SRI in Japan – it’s a must
As we have seen in other countries around the region, the majority of people will only get behind environmental and social issues if they can detect some tangible benefit for doing so. In the absence of fiscal incentive, or regulation, the onus is on the more enlightened investors to bring others along with them. AIG’s Tokyo-based head of SRI, Jonathan Schuman believes that SRI philosophy is theoretically something that should fit well within Japanese culture: “Japanese society is very conscious of nature and the environment. Its attitudes are determined not just by tradition, but to events such as the environmental damage caused by the high-growth period of Japan in the 1960s. At AIG, we consider that the SRI philosophy would dovetail nicely with what Japanese people expect of companies, as the stakeholder economy grows, so we decided to try to set an example.”
Schuman recognises that the interest in corporate governance pose problems for some Japanese companies, who might fall short of fundamental standards. This disconnect stems from two themes: “the first is the neglect of long term planning in favour of short term results; the second is the dramatic change in institutional investment, as cross shareholdings were unwound and foreign influence increased.
“Unfortunately, engagement by institutions was slow in developing, and this highlights the problem for SRI as a concept.” It is all very well to say that SRI is a popular concept in Japan, but what does the average Japanese understand by SRI, in comparison with someone in, say, Australia?
Schuman says, “Pressure is not there, in terms of regulations imposed on corporations and pension funds to report on their SRI activities. And we don’t have any leading responsible investors showing the way like, for example, the Childrens’ Fund, the Petroleum Fund in Norway or CalPERS. The Pension Fund Association, with its corporate governance guidelines, was a start, but it’s an isolated example.”
The other reality is that, as long term as these institutions are obliged to be in their outlook, they are actually very short in their strategic focus. SRI doesn’t really fit that timeframe. Results of an SRI approach are only discernible over the long term.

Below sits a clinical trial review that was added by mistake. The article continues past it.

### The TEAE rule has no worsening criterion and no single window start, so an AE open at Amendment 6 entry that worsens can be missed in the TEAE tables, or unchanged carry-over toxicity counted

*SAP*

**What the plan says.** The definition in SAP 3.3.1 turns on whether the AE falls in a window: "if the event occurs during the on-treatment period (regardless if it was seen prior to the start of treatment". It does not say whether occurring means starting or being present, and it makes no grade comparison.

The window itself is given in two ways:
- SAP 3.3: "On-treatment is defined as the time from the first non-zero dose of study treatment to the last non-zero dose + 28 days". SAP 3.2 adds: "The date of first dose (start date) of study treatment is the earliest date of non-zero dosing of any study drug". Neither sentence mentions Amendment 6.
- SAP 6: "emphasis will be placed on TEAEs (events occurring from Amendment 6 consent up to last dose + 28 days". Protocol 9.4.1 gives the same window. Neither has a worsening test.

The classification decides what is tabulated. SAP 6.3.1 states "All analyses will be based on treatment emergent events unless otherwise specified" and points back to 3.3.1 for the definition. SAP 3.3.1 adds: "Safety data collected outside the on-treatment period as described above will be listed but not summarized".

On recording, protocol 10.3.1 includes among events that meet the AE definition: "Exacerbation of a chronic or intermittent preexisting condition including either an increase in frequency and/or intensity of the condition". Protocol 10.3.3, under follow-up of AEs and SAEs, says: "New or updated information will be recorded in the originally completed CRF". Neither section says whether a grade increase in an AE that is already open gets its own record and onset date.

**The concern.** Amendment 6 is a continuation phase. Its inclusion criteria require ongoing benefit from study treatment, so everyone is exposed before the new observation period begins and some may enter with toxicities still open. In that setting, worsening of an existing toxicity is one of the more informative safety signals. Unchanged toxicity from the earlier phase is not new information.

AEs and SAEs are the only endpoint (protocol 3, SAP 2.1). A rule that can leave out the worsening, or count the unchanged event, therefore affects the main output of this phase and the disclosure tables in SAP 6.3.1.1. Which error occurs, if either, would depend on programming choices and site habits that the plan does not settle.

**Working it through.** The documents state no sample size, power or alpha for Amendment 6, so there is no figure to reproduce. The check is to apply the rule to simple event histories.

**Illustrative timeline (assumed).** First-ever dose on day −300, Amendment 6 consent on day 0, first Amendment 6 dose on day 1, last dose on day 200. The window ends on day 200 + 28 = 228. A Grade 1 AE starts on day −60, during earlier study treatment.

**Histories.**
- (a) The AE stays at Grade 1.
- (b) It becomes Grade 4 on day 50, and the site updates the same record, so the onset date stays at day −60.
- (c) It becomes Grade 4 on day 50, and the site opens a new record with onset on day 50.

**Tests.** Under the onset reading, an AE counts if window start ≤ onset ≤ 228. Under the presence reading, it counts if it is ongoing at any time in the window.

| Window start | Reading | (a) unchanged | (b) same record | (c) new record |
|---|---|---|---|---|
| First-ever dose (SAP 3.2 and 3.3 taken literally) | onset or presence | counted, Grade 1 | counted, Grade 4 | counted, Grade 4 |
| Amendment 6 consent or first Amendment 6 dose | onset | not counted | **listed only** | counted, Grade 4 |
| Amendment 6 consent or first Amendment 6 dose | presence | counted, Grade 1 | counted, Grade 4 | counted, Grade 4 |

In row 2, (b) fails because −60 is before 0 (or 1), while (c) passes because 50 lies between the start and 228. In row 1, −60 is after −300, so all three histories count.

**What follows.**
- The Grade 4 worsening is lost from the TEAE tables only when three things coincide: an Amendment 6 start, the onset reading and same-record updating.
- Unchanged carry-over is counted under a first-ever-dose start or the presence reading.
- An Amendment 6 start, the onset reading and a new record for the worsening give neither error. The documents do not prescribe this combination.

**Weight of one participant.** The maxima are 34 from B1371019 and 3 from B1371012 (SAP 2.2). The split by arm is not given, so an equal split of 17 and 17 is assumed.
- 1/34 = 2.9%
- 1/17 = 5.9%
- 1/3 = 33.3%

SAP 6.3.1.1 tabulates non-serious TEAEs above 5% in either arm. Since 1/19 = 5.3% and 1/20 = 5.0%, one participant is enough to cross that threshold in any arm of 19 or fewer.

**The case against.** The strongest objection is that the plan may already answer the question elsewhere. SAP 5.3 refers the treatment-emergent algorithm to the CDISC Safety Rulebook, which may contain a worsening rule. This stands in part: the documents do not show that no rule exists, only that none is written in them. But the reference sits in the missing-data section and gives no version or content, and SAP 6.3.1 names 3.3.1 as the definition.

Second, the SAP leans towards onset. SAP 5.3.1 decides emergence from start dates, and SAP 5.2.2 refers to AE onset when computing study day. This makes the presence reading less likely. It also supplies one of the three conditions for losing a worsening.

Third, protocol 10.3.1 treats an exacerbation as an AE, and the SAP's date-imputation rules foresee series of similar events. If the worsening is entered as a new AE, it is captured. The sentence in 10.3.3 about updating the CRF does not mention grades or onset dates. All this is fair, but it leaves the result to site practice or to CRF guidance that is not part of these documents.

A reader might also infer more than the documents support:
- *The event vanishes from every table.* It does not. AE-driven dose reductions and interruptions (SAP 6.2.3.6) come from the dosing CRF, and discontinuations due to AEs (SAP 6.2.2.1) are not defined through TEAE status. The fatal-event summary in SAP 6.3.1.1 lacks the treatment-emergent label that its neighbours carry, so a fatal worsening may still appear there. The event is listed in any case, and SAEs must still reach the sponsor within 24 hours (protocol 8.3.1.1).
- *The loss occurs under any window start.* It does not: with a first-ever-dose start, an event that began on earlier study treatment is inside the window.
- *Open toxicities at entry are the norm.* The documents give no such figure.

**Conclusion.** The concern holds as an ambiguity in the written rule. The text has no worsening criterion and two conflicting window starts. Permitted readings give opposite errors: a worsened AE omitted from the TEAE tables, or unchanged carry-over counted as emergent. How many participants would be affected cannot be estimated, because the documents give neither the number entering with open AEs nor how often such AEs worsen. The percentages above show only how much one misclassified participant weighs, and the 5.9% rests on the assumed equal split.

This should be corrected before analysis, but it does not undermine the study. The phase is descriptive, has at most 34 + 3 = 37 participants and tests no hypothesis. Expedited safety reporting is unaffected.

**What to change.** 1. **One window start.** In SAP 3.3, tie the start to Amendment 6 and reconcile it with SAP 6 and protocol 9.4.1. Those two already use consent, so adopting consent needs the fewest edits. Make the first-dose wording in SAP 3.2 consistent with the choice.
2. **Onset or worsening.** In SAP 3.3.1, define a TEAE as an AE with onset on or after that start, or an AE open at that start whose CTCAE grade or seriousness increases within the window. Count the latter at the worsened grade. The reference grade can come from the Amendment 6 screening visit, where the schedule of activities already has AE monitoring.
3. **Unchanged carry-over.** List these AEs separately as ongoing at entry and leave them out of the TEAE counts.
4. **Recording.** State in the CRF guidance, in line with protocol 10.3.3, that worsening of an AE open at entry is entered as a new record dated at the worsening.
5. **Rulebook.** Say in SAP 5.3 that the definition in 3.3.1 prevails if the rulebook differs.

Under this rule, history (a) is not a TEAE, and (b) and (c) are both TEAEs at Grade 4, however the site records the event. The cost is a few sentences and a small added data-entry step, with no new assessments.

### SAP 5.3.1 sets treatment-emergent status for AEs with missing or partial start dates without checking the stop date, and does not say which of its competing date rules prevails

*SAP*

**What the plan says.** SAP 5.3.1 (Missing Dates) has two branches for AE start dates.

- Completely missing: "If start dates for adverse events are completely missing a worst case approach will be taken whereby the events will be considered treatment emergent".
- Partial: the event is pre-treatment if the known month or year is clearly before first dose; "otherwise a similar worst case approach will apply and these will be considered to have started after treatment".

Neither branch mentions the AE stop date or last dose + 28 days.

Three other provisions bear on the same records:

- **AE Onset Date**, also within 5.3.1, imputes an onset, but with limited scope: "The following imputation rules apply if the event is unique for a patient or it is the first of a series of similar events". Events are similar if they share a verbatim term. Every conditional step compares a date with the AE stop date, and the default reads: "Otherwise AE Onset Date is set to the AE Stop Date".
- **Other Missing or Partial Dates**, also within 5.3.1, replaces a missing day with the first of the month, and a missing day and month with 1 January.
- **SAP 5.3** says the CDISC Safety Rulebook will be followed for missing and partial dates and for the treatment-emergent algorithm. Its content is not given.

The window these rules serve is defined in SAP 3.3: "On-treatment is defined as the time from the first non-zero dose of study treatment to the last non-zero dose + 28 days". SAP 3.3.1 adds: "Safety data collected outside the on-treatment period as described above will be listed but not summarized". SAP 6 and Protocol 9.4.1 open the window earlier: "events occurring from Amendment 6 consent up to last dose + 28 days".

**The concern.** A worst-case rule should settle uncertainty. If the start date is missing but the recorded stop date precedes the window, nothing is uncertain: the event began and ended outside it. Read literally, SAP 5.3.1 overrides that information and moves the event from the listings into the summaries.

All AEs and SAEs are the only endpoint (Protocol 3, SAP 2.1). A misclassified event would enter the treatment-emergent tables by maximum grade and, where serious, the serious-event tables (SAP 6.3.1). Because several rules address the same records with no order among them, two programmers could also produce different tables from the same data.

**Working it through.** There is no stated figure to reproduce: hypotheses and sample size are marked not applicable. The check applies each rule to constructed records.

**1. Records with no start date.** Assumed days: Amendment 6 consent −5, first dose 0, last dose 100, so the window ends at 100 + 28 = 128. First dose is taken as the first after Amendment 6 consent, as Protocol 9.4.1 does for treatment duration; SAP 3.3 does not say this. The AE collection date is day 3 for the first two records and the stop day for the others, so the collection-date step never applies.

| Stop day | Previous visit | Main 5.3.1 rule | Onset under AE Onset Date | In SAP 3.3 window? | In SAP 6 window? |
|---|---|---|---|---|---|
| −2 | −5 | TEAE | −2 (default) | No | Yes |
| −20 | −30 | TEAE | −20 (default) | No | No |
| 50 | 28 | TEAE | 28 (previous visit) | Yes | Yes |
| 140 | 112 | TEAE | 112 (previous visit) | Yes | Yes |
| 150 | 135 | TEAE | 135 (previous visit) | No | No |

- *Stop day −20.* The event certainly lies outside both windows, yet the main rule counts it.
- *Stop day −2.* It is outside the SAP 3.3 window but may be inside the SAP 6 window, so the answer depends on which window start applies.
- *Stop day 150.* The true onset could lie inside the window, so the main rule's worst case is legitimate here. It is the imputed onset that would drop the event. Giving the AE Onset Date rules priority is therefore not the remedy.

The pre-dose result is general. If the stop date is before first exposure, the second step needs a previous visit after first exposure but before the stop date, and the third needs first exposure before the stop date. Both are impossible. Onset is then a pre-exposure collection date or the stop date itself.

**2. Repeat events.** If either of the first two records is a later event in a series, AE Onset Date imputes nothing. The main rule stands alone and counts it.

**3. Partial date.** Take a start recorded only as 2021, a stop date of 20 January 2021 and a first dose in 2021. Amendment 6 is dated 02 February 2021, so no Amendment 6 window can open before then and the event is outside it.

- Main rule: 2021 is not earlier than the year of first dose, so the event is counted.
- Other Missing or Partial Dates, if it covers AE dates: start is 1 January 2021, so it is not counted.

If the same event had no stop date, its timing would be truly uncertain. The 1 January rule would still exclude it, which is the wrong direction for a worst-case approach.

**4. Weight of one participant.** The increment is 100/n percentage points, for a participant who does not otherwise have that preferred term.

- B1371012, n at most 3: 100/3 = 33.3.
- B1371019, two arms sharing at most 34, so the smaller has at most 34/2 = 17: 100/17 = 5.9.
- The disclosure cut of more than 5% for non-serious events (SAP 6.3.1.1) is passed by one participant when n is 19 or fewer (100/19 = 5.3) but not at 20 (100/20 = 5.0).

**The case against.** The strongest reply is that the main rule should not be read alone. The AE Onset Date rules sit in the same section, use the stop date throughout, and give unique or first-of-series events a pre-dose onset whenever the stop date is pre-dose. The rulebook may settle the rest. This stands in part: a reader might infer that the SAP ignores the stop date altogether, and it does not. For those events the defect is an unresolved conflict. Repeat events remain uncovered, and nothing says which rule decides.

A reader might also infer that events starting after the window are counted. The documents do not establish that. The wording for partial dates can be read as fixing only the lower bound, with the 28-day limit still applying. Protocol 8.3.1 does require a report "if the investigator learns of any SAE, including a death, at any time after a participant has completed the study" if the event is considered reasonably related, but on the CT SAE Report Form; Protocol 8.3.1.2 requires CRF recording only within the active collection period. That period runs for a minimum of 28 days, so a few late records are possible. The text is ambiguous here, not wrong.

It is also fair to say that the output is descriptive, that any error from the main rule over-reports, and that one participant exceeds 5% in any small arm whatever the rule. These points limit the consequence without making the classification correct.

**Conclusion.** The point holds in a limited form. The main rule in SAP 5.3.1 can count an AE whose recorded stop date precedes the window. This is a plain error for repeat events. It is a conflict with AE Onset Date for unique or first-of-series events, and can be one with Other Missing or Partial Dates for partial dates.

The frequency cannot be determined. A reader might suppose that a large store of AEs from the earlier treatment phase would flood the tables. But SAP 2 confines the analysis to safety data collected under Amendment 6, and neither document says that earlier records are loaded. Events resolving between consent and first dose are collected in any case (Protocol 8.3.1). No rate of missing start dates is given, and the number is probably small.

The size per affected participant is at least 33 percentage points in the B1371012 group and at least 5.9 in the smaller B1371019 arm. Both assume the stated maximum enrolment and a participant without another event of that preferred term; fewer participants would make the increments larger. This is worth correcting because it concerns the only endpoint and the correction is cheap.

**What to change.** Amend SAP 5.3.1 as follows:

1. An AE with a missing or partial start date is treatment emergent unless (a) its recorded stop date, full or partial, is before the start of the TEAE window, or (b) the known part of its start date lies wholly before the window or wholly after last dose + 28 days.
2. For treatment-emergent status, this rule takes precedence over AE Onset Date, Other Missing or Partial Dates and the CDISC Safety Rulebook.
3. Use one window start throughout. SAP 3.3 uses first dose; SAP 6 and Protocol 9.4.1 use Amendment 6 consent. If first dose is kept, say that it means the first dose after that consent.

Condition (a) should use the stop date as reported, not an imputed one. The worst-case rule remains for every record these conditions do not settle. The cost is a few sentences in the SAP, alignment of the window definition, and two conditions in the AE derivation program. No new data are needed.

In 2005, AIG launched a fund for individual investors - SRI has been mainly an individual asset class in Japan. “And, whereas in other countries, the starting point has been negative screening,” Schuman says, “this has not resonated well with people in Japan. Positive screening (ie. best in class) works better here.”
AIG’s decision to set itself up as a standard bearer for SRI in Japan has resulted in approaches from institutional investors. Schuman says, “We think of ourselves as investors and as such we have a heightened sensitivity to risk. If you are not observing the environmental and all the non-financial risks a company is exposed to, you run the risk of significant losses in the future. We had a corporate pension fund come to us requesting to clone our existing SRI fund. We were helped by outperformance of our benchmark in the first three years. This was underpinned by a strong SRI ethos across the whole company. At a corporate level, AIG made the decision to engage in corporate and social responsibility across all business lines. So the pension fund came looking for ways to engage and they decided the best way was to make an allocation to our fund strategy.”
He believes we will see a lot more examples of companies engaging in SRI, either by investing in specific projects, and loans for ESG projects. “My belief is that there is a growing realisation that embedding ESG criteria in investment decision-making is not just the right thing to do, it’s the must thing to do. Japanese financial institutions have not done very much within this framework. The next step for any Japanese asset manager, insurance company or bank is to make this step. Fifteen years ago, that would have been more natural for them. But Japanese society and business have become much more capitalistic and short term. So the first question is always, is it going to make money? So can you make money from this? Schuman says, “We saw that the research has been mixed, so we decided to add some of our own data to the debate. We worked initially with IRRC, which has now been absorbed into RiskMetrics. The results show a clear out-performance over the long term.”
Shuman thinks regulatory support would help. “If there were some compunction, particularly on pension funds, to engage in SRI, that would be a great catalyst.”